Reduced Air Pollution Leads to Higher Crop Yields
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A new study, led by Stanford University, has revealed how removing a common air pollutant could lead to significant gains in crop yields.
Nitrogen oxides impact crop productivity
The research, published in Science Advances, is the first to use satellite images to reveal how nitrogen oxides (also referred to as NOx), gases found in industrial emissions and car exhausts, impact crop productivity. The findings could have important implications for increasing agricultural output and analyzing the mitigation costs for combating climate change.
“Nitrogen oxides are invisible to humans, but new satellites have been able to map them with incredibly high precision,” Professor David Lobell, the study’s lead author and director of Stanford’s Center on Food Security and the Environment said in an interview with Stanford News” Since we can also measure crop production from space, this opened up the chance to rapidly improve our knowledge of how these gases affect agriculture in different regions.”
A widely emitted pollutant
Scientists have long understood nitrogen oxides’ potential to damage crop cells directly, as well indirectly impact them through their role as precursors to the formation of ozone, itself an airborne toxin known to reduce crop yields. However, little is known about NOx’ impacts on agricultural productivity. The lack of overlap between air monitoring stations and agricultural areas, coupled with the confounding effects of different pollutants, has limited past research.
To overcome these limitations, Lobell and colleagues utilized satellite measures of crop greenness in combination with nitrogen dioxide levels over the period 2018–2020. Although invisible to the human eye, nitrogen dioxide has a distinct interaction with ultraviolet light. This method enabled the team to take satellite measurements of the gas at far higher spatial and temporal resolution compared to any other air pollutant. As nitrogen dioxide is the primary form of NOx, it can be used as a good measure of total NOx concentration.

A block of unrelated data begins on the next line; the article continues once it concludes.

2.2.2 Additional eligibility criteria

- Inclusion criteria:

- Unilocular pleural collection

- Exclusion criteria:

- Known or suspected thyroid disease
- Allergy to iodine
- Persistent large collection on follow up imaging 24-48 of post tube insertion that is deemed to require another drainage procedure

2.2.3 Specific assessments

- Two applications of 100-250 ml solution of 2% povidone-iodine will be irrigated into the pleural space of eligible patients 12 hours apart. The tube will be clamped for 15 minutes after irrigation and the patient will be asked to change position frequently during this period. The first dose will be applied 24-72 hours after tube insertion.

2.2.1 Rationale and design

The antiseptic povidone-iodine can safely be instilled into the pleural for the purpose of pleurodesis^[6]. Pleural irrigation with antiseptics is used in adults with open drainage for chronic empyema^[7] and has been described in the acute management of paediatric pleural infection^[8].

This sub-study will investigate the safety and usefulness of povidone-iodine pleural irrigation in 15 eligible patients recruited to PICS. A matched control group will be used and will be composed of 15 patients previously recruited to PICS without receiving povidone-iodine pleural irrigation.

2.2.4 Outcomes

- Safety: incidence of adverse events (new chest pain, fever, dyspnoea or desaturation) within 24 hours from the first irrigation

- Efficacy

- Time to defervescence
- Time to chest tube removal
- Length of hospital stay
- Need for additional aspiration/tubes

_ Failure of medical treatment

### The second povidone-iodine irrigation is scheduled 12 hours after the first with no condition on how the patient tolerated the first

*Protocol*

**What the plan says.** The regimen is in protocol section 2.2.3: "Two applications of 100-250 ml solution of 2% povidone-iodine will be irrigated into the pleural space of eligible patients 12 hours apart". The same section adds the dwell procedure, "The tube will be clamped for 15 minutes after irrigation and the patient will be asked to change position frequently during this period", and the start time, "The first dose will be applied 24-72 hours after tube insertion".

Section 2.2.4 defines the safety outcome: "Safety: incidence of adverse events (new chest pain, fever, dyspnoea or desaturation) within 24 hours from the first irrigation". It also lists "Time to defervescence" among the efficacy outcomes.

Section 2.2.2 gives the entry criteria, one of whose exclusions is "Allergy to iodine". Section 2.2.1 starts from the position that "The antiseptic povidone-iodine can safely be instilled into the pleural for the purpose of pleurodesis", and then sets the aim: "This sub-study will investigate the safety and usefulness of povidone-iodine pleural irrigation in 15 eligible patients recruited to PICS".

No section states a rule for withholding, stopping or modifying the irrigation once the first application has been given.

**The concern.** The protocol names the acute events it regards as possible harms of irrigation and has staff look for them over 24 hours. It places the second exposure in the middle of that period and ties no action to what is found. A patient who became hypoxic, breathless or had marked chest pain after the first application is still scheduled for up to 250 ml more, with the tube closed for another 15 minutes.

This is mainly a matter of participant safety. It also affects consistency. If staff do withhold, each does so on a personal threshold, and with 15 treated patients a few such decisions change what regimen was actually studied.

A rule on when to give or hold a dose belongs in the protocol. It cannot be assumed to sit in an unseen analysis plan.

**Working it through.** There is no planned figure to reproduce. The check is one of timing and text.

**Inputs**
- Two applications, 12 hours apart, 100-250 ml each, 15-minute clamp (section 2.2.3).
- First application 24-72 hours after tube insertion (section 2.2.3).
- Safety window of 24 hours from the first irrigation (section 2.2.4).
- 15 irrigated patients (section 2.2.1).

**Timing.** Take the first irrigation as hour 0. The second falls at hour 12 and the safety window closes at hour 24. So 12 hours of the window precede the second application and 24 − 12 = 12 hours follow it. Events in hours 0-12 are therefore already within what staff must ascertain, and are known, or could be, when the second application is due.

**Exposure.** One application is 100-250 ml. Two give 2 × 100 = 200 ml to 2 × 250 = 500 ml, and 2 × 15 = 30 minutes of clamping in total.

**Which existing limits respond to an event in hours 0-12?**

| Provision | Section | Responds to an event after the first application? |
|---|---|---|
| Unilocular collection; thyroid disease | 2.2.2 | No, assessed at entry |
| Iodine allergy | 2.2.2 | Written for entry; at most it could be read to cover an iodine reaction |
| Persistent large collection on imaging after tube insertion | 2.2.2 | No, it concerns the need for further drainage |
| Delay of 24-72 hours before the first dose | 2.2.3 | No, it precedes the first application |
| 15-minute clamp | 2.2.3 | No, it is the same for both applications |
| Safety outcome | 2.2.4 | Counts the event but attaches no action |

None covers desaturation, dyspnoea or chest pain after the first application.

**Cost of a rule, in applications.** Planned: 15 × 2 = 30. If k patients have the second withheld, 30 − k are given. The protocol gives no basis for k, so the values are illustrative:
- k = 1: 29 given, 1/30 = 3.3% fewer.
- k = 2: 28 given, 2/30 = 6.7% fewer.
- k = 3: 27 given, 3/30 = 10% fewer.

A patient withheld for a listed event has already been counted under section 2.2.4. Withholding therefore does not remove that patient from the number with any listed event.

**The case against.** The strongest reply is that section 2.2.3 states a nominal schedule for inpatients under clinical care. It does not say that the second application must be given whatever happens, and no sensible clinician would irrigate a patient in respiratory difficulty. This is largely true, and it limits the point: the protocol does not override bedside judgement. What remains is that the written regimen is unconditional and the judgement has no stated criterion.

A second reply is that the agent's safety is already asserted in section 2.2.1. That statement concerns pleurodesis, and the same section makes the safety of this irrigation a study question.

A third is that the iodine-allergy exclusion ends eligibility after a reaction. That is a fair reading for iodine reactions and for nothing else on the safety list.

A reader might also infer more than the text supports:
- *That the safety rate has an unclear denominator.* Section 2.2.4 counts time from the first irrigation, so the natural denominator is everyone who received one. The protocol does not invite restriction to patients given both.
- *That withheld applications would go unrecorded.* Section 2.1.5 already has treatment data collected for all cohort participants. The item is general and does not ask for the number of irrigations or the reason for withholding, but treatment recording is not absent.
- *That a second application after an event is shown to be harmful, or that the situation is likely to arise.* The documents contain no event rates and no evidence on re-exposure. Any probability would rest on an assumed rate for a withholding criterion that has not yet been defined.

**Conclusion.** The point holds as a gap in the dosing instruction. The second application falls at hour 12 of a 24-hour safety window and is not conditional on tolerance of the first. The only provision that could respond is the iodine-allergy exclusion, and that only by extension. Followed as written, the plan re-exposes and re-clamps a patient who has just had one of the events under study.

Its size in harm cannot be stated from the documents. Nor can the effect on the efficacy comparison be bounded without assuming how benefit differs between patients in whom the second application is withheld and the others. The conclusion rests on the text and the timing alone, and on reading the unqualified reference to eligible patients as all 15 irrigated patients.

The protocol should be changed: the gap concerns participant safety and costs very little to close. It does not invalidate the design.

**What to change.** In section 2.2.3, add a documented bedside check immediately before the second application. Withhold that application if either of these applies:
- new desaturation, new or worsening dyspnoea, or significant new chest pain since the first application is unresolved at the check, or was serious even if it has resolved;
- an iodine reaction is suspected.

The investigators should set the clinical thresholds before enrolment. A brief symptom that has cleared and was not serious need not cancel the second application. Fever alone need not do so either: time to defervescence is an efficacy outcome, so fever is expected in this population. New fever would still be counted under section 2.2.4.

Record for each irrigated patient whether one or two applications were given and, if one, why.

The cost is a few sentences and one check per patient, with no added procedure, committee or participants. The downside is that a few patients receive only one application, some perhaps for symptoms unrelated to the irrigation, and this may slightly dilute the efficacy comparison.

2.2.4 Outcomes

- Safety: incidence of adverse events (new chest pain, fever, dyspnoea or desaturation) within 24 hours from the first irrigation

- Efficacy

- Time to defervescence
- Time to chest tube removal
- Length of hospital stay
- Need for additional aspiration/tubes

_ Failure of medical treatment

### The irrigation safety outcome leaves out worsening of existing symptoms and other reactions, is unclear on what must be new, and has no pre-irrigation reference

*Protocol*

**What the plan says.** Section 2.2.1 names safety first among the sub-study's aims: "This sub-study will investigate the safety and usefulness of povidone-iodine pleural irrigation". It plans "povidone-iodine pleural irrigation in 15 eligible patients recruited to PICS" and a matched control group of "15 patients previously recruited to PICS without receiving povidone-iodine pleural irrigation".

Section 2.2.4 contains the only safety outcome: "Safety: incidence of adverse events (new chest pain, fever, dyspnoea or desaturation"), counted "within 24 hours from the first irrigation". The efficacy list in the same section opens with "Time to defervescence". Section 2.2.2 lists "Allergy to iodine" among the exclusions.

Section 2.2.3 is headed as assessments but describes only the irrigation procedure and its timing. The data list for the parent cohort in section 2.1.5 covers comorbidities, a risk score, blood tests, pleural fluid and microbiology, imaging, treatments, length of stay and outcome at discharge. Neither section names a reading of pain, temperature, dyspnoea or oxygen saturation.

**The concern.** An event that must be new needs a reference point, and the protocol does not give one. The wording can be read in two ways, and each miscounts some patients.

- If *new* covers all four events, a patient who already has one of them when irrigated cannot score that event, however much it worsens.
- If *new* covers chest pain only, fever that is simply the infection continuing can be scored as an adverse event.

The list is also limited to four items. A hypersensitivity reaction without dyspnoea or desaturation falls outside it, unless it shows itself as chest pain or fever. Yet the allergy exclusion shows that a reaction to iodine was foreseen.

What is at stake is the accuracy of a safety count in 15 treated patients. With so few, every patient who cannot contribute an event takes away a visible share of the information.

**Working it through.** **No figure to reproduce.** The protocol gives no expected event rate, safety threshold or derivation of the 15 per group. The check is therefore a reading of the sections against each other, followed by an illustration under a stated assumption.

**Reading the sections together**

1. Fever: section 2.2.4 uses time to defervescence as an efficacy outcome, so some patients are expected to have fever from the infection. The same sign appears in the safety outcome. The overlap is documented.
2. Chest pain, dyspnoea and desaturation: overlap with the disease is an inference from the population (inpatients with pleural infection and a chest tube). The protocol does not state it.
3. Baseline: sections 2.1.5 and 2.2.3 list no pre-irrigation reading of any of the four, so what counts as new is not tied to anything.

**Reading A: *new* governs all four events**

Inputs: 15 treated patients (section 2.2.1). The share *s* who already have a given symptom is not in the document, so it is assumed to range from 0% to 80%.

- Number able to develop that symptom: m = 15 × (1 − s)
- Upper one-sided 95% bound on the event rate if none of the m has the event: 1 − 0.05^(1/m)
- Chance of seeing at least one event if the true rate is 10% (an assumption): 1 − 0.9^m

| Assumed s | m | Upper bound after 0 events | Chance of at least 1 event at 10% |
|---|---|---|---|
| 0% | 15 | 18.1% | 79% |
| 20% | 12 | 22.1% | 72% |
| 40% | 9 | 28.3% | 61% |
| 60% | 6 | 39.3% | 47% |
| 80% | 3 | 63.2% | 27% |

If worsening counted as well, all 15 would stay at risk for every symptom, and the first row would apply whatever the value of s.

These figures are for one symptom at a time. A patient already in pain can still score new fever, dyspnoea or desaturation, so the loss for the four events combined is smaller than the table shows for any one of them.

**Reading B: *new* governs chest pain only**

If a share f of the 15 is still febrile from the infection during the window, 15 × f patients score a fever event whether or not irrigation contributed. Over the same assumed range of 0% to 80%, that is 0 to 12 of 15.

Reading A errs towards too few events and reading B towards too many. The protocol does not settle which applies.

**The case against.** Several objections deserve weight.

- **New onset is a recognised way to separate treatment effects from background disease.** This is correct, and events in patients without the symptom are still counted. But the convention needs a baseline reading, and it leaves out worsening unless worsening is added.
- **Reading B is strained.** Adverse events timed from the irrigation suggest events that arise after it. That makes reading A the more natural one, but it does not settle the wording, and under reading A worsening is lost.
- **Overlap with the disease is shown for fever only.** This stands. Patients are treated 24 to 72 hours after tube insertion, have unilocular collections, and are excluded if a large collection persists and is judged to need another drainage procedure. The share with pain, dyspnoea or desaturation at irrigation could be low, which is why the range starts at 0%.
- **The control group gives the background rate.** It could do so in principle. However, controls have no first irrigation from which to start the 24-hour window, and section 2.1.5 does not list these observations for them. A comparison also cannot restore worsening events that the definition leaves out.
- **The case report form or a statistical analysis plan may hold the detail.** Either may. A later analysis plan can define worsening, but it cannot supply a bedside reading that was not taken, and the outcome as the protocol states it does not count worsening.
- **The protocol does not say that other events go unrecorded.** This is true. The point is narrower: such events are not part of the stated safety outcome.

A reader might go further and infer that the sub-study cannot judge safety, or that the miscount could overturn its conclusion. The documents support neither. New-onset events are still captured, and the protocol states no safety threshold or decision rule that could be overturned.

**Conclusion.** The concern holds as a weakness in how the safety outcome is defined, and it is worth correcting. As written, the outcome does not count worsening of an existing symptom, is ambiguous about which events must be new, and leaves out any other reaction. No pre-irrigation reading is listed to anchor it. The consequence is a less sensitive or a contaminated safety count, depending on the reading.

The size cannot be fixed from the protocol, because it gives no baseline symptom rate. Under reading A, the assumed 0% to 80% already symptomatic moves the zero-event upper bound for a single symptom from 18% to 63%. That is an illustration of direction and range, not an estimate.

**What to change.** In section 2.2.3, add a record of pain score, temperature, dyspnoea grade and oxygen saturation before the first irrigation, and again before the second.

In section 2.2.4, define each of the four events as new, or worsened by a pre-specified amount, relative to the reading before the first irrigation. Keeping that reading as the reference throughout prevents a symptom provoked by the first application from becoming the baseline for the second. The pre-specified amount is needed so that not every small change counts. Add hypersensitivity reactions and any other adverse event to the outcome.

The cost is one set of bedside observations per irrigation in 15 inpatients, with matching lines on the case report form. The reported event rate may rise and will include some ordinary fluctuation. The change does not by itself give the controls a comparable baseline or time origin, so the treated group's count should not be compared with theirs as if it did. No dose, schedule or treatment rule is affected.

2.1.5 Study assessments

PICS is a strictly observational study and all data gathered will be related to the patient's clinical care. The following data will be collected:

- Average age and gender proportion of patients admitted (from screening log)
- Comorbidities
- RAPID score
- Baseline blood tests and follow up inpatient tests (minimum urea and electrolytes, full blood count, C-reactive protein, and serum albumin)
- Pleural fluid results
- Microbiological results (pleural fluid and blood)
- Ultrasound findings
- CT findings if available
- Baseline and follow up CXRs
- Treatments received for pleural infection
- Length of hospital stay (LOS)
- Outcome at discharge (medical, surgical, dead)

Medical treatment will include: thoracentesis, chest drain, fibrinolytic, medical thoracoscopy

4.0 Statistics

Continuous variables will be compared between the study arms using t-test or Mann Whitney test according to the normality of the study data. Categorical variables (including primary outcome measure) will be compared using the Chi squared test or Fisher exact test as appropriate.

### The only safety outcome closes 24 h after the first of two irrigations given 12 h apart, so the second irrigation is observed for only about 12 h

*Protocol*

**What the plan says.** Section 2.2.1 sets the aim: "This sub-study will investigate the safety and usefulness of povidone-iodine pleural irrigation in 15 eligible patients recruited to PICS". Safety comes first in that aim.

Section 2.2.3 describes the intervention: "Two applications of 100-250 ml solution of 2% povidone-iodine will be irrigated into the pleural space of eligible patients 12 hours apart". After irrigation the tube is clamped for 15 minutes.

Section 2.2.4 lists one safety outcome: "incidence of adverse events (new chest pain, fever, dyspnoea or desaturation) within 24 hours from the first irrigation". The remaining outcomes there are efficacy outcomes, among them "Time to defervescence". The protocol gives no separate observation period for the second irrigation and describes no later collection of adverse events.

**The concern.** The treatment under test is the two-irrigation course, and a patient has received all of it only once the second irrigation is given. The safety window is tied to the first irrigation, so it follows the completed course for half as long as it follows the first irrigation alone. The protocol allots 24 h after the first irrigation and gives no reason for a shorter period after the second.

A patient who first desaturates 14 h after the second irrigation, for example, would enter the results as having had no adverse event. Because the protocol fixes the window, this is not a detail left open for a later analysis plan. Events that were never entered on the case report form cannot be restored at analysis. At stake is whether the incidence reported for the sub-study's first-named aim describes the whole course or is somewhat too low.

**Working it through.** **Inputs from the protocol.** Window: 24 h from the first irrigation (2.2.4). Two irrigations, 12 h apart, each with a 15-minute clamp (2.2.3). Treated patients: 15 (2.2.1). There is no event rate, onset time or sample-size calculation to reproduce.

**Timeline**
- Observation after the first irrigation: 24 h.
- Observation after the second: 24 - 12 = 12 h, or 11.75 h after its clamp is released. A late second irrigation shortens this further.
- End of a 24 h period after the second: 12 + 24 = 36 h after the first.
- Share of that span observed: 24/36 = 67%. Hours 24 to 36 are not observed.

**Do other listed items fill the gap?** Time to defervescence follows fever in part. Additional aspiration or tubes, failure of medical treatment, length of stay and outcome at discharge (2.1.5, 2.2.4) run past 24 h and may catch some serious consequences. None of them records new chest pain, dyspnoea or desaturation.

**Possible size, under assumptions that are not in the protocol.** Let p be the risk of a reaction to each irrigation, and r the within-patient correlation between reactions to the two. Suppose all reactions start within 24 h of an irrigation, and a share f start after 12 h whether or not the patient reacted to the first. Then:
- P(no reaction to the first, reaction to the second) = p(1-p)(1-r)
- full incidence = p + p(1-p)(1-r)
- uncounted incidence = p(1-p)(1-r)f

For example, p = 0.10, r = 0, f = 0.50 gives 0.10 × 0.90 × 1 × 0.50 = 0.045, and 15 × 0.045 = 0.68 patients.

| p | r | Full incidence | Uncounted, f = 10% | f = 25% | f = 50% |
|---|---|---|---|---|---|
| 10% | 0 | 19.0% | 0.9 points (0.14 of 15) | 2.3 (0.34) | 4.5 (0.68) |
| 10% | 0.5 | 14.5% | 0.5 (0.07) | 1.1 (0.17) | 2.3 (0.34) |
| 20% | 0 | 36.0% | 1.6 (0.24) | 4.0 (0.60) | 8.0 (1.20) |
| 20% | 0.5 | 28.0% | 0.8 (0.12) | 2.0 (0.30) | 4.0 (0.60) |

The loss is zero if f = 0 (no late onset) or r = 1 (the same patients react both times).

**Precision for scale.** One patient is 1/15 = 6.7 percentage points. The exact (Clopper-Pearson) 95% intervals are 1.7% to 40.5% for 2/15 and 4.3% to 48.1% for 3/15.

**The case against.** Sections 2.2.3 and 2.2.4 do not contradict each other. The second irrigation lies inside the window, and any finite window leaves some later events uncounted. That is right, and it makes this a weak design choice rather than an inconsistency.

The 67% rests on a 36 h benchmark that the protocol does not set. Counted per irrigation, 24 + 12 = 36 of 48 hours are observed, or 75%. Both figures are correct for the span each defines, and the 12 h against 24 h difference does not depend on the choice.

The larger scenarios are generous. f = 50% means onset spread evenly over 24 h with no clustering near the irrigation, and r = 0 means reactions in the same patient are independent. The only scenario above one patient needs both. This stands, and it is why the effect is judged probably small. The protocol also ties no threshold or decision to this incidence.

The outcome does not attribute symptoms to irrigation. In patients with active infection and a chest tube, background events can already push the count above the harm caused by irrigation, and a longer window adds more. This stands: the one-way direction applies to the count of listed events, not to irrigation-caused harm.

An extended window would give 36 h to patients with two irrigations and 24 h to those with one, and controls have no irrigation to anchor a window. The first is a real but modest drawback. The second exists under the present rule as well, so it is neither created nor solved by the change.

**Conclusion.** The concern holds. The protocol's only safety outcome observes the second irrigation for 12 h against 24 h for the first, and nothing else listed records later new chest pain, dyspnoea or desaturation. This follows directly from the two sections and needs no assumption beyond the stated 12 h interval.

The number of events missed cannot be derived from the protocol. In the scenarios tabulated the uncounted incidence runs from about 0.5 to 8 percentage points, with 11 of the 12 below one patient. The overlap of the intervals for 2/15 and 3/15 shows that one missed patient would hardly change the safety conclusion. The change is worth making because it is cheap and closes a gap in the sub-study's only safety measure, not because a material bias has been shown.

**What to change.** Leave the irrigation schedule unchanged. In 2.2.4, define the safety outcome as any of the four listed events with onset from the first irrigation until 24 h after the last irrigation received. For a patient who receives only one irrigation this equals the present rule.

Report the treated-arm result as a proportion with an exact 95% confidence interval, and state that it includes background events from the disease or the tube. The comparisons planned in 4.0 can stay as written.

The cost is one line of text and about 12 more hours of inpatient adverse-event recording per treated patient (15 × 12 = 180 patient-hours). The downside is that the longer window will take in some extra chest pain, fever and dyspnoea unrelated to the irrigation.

Quoted in a news release, study co-author Jennifer Burney, associate professor of environmental science at the University of California, San Diego, said, “In addition to being more easily measured than other pollutants, nitrogen dioxide has the nice feature of being a primary pollutant, meaning it is directly emitted rather than formed in the atmosphere. That means relating emissions to impacts is much more straightforward than for other pollutants.”
What impact will this have on crops?
Utilizing this data, the researchers calculated that a reduction in NOx emissions of around 50% in each region would improve yields by approximately 25% for winter crops and 15% for summer crops in China.
In Western Europe, yields were estimated to improve nearly 10% for both winter and summer crops. Crop yields in India were calculated to increase by roughly eight percent for summer crops and six percent for winter crops. North and South America were generally shown to have the lowest levels of NOx exposures.
Overall, the study highlighted that effects appeared most negative in the seasons and locations where NOx likely drives ozone formation.
How to reduce NOx
Speaking to Stanford News, Burney said, “The actions you would take to reduce NOx, such as vehicle electrification, overlap closely with the types of energy transformations needed to slow climate change and improve local air quality for human health.” She added that the “main take home” from the study is that the consequences of these actions could be beneficial for agriculture, easing the issues associated with food supply for a growing population.
In fact, previous research by Lobell and Burney estimated that reductions in ozone, particulate matter, nitrogen dioxide and sulfur dioxide over the period 1999–2019 contributed to an approximate increase in US corn and soybean yield of around 20%. This equates to approximately $5 billion per year.
Future research exploring pollutant impact on crop yieldsLooking to the future, the researchers say that their analysis could utilize other satellite observations to better understand nitrogen dioxide’s effects on crops’ varying degrees of sensitivity to the gas throughout the growing season. This may lead to more detailed examination of other pollutants as well as meteorological variables, such as drought and heat, all of which could help to explain why nitrogen dioxide affects crops differently across different regions, years, and seasons.
Reference: Lobell David B., Di Tommaso Stefania, Burney Jennifer A. Globally ubiquitous negative effects of nitrogen dioxide on crop growth. Sci Adv. 8(22):eabm9909. doi: 10.1126/sciadv.abm9909.